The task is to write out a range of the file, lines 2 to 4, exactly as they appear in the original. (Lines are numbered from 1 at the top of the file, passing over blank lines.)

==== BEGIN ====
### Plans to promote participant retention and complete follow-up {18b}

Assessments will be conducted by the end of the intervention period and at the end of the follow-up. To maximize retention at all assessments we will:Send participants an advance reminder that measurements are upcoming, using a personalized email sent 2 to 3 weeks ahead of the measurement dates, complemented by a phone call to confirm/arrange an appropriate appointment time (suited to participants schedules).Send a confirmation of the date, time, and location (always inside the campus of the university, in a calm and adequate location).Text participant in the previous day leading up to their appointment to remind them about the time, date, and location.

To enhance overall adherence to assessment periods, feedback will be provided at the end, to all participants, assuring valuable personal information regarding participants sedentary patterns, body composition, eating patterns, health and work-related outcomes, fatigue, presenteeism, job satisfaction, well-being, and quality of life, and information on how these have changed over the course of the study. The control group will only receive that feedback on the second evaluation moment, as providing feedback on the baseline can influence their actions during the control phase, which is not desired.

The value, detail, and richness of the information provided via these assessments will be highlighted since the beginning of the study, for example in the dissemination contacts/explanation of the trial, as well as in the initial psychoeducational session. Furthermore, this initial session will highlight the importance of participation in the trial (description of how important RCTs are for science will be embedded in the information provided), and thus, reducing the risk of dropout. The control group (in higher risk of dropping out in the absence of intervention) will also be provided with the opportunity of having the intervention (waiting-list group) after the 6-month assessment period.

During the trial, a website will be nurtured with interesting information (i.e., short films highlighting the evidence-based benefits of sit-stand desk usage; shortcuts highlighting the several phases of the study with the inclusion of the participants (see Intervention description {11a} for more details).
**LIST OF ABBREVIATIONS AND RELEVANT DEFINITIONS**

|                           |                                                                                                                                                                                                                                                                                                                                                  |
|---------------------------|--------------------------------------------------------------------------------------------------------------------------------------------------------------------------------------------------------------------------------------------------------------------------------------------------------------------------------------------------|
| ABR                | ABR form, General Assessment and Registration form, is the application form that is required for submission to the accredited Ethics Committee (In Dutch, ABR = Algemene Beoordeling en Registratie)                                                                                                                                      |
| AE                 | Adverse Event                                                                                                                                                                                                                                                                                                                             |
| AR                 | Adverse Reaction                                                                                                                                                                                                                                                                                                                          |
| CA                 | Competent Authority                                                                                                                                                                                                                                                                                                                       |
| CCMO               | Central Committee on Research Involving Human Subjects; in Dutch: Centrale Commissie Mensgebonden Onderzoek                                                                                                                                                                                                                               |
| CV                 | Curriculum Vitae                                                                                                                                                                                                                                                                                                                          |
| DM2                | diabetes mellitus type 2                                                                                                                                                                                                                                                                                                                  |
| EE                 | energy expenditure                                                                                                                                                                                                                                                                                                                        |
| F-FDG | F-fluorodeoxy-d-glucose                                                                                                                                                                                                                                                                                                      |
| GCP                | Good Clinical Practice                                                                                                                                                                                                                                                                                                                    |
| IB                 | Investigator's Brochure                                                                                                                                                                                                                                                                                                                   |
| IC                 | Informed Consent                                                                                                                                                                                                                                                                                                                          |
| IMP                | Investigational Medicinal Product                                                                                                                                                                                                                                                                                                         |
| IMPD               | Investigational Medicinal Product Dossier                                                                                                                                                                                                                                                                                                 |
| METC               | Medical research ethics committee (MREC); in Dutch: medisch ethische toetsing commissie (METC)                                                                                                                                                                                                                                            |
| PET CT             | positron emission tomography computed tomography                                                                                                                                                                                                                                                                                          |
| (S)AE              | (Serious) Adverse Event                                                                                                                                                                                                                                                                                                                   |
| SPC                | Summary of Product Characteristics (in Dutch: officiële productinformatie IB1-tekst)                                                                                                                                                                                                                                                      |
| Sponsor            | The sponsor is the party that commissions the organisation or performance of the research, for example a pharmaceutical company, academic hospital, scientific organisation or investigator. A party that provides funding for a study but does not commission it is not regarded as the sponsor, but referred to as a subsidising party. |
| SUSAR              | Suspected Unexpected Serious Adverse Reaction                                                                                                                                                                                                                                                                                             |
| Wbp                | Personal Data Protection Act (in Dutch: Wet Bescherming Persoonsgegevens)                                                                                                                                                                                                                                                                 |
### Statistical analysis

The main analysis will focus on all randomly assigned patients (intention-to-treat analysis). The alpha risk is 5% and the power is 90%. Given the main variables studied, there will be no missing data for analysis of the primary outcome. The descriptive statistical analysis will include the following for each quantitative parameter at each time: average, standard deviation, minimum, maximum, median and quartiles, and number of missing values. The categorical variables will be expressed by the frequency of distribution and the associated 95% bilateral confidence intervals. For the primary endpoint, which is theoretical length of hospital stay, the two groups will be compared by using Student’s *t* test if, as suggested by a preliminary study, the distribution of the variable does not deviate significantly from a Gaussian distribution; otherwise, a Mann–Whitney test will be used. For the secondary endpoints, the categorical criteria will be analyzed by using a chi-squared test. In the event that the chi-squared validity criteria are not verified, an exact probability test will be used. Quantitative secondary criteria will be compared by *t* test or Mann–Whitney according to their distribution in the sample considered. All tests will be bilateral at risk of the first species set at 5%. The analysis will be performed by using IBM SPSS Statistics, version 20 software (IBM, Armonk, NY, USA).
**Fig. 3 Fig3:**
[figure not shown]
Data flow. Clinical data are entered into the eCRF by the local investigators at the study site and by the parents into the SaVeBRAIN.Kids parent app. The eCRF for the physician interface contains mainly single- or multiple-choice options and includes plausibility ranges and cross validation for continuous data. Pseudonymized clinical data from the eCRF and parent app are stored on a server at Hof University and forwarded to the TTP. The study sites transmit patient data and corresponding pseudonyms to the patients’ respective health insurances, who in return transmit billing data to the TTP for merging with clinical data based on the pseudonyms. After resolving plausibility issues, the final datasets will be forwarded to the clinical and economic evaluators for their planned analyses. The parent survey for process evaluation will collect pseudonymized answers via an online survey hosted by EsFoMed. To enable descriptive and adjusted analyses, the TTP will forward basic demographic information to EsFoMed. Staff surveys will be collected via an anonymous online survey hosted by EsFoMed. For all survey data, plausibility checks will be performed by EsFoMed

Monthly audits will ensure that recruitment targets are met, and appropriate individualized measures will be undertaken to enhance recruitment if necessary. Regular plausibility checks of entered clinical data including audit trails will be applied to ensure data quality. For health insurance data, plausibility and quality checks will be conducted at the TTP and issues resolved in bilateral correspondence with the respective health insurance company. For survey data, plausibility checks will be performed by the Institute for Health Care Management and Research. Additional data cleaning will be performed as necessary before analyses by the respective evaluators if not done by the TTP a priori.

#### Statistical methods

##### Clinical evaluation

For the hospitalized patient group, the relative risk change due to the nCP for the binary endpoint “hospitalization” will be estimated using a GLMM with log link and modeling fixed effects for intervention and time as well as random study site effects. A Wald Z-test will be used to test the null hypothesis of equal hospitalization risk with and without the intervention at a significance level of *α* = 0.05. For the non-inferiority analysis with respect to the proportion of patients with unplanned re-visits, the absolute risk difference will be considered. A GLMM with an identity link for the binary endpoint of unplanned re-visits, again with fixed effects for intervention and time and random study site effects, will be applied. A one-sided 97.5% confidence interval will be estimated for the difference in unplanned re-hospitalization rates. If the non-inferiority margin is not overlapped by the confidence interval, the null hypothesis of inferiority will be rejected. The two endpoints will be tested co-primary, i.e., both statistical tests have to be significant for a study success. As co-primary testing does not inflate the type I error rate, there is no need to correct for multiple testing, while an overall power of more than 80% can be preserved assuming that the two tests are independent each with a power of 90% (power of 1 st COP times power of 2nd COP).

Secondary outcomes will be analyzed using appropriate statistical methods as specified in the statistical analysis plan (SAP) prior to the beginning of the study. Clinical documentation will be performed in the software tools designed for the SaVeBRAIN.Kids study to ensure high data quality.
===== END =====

Assessments will be conducted by the end of the intervention period and at the end of the follow-up. To maximize retention at all assessments we will:Send participants an advance reminder that measurements are upcoming, using a personalized email sent 2 to 3 weeks ahead of the measurement dates, complemented by a phone call to confirm/arrange an appropriate appointment time (suited to participants schedules).Send a confirmation of the date, time, and location (always inside the campus of the university, in a calm and adequate location).Text participant in the previous day leading up to their appointment to remind them about the time, date, and location.

To enhance overall adherence to assessment periods, feedback will be provided at the end, to all participants, assuring valuable personal information regarding participants sedentary patterns, body composition, eating patterns, health and work-related outcomes, fatigue, presenteeism, job satisfaction, well-being, and quality of life, and information on how these have changed over the course of the study. The control group will only receive that feedback on the second evaluation moment, as providing feedback on the baseline can influence their actions during the control phase, which is not desired.

The value, detail, and richness of the information provided via these assessments will be highlighted since the beginning of the study, for example in the dissemination contacts/explanation of the trial, as well as in the initial psychoeducational session. Furthermore, this initial session will highlight the importance of participation in the trial (description of how important RCTs are for science will be embedded in the information provided), and thus, reducing the risk of dropout. The control group (in higher risk of dropping out in the absence of intervention) will also be provided with the opportunity of having the intervention (waiting-list group) after the 6-month assessment period.